In the space of just six days, just six days after the shooting in Newtown, Conn., Chico Averbuck received four voice mails and seven emails from Sonoma County parents, telling him their kid was seriously unhappy playing basketball and wanted to know what they could do about it. Averbuck, director of International Scouting for the NBA's Cleveland Cavaliers, didn't think it was a coincidence.
"The shooting, for a lot of parents across America, was a trigger, for them to look at their kids a little closer to see what was going on with them," said the Santa Rosa resident and 1985 El Molino graduate. "I was curious to see if this was the norm."
Averbuck went online and found a study posted on the National Alliance For Youth Sports (NAFYS) website. It was from a 1991 research project conducted at Michigan State. It stated 35 million to 40 million student-athletes sign up every year to play organized sports and that 70 percent of them quit by age 13. They quit all sports, not just the one bringing them dissatisfaction. Even though the study is 22 years old Greg Bach of NAFYS believes it is as pertinent today as it was in 1991.
"If anything, that percentage has probably gone up," said Bach, director of communications for the Florida-based organization. "The focus is all about winning, more than it's ever been. And many times the kids are gone before they even reach 13."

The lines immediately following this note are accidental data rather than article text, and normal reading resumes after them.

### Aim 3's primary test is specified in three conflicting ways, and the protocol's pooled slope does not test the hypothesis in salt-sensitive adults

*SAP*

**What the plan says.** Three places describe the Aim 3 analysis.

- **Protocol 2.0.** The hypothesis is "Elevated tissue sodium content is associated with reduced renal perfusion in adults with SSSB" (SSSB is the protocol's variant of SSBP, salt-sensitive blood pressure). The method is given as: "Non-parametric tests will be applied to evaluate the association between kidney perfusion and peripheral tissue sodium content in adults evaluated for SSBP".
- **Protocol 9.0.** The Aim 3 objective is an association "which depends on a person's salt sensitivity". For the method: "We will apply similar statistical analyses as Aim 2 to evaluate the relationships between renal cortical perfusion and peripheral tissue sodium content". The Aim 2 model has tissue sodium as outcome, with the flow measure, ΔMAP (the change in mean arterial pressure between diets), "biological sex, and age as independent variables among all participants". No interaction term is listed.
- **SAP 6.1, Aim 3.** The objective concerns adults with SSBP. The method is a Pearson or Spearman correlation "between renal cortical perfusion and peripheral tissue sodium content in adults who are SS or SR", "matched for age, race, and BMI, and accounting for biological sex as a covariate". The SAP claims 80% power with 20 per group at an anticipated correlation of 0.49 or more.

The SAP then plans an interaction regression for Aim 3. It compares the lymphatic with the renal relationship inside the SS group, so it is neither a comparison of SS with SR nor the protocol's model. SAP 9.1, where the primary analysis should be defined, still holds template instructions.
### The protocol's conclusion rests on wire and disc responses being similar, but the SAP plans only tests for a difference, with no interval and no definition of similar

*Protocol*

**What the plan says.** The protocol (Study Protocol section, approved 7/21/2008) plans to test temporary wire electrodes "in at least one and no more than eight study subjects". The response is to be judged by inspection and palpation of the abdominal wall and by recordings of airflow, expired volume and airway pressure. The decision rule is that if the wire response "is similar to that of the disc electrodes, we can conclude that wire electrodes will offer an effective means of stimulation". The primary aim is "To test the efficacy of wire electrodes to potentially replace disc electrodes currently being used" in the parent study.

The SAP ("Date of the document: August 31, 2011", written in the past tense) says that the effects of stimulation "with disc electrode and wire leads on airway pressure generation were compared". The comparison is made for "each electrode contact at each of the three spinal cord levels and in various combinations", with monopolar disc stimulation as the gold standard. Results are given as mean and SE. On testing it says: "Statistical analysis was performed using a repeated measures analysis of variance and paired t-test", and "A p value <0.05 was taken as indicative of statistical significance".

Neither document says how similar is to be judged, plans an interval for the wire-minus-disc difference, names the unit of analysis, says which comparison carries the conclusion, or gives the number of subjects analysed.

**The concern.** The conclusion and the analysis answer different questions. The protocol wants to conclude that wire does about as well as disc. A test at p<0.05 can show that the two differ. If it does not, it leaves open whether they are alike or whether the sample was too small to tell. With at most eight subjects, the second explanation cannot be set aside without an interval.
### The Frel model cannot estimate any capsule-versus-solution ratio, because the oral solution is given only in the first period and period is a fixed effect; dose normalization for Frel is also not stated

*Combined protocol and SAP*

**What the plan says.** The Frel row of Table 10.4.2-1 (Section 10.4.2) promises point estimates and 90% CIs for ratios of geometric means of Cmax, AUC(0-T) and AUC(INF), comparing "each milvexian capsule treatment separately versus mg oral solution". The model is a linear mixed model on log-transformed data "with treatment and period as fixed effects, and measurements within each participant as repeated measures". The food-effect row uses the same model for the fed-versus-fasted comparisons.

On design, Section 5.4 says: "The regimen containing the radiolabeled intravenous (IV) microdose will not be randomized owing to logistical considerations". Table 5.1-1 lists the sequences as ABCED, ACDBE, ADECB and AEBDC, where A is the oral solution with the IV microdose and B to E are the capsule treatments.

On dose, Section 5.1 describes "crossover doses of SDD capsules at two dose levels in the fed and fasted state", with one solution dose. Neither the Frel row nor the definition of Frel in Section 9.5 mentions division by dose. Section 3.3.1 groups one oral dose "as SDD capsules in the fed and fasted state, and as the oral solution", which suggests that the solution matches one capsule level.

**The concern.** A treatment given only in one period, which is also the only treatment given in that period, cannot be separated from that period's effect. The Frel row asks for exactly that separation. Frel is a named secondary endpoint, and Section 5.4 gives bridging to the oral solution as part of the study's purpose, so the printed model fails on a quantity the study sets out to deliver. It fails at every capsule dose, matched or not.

Averbuck's reaction to the high percentage of abandonment?
"I was floored," he said. "I had no idea that many would never play sports again. I mean, never play any sport!"
Since those 11 voice mails and e-mails — involving nine boys and two girls — Averbuck has meet alone with each kid twice, if not three times. At various Sonoma County locations, sometimes inside a gym, sometimes on an outdoor court, Averbuck would work out each player. He also would engage in conversation.
"Don't let one selfish individual ruin it for you," Averbuck told each player.
Averbuck is referring to what he views as the core of the problem — coaches.
Youth coaches have enormous influence in developing confidence, teaching fundamentals, controlling emotions. The best youth coaches are the rocks of stability and security for a vulnerable child. The best youth coaches understand a 9-year old's first priority is to have fun; the NBA won't be knocking on the door tomorrow, in other words.
"The issue with a lot of these kids wasn't playing time," said Averbuck, 46. "Some of them were even starters. They just weren't having fun. And what struck me further was this was happening during the Christmas holidays, which should be the happiest time of the year."
How to coach? Averbuck said the answer is "simple."
His advice comes from a man who is his mentor, Tates Locke. Locke is a former college coach, a former NBA scout, coach and assistant general manager. Averbuck got to know Locke when both worked for the Portland Trail Blazers.
"You believe in the greatness of every one of your players," said Averbuck, repeating Locke. "You put each player in the best position each day to be successful, both mentally and physically. If you do that, you have done your job. You make them feel good about themselves and their game."